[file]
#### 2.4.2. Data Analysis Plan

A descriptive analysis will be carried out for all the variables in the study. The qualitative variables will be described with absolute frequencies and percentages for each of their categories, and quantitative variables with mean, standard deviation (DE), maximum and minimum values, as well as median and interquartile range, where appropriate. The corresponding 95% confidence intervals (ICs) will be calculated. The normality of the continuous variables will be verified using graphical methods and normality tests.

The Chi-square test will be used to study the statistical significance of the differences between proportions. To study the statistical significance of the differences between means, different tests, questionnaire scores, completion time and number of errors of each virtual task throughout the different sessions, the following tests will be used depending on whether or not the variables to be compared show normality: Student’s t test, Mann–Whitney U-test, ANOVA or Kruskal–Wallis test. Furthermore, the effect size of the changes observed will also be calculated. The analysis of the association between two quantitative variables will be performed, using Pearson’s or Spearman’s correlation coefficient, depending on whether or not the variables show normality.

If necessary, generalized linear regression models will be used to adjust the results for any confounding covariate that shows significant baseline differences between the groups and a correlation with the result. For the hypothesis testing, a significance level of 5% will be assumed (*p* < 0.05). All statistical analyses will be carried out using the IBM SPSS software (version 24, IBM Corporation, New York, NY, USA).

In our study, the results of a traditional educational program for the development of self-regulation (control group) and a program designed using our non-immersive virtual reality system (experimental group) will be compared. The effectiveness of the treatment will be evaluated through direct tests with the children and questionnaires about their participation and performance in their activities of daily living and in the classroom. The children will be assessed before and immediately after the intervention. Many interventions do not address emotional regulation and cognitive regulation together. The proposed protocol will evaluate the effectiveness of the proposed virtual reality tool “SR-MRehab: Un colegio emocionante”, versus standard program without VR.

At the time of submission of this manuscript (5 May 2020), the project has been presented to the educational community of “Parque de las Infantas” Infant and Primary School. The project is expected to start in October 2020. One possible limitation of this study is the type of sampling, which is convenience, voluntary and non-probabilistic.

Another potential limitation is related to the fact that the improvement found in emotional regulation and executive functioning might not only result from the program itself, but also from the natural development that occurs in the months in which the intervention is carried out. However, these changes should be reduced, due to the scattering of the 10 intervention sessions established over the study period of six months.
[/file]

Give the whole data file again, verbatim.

#### 2.4.2. Data Analysis Plan

A descriptive analysis will be carried out for all the variables in the study. The qualitative variables will be described with absolute frequencies and percentages for each of their categories, and quantitative variables with mean, standard deviation (DE), maximum and minimum values, as well as median and interquartile range, where appropriate. The corresponding 95% confidence intervals (ICs) will be calculated. The normality of the continuous variables will be verified using graphical methods and normality tests.

The Chi-square test will be used to study the statistical significance of the differences between proportions. To study the statistical significance of the differences between means, different tests, questionnaire scores, completion time and number of errors of each virtual task throughout the different sessions, the following tests will be used depending on whether or not the variables to be compared show normality: Student’s t test, Mann–Whitney U-test, ANOVA or Kruskal–Wallis test. Furthermore, the effect size of the changes observed will also be calculated. The analysis of the association between two quantitative variables will be performed, using Pearson’s or Spearman’s correlation coefficient, depending on whether or not the variables show normality.

If necessary, generalized linear regression models will be used to adjust the results for any confounding covariate that shows significant baseline differences between the groups and a correlation with the result. For the hypothesis testing, a significance level of 5% will be assumed (*p* < 0.05). All statistical analyses will be carried out using the IBM SPSS software (version 24, IBM Corporation, New York, NY, USA).

In our study, the results of a traditional educational program for the development of self-regulation (control group) and a program designed using our non-immersive virtual reality system (experimental group) will be compared. The effectiveness of the treatment will be evaluated through direct tests with the children and questionnaires about their participation and performance in their activities of daily living and in the classroom. The children will be assessed before and immediately after the intervention. Many interventions do not address emotional regulation and cognitive regulation together. The proposed protocol will evaluate the effectiveness of the proposed virtual reality tool “SR-MRehab: Un colegio emocionante”, versus standard program without VR.

At the time of submission of this manuscript (5 May 2020), the project has been presented to the educational community of “Parque de las Infantas” Infant and Primary School. The project is expected to start in October 2020. One possible limitation of this study is the type of sampling, which is convenience, voluntary and non-probabilistic.

Another potential limitation is related to the fact that the improvement found in emotional regulation and executive functioning might not only result from the program itself, but also from the natural development that occurs in the months in which the intervention is carried out. However, these changes should be reduced, due to the scattering of the 10 intervention sessions established over the study period of six months.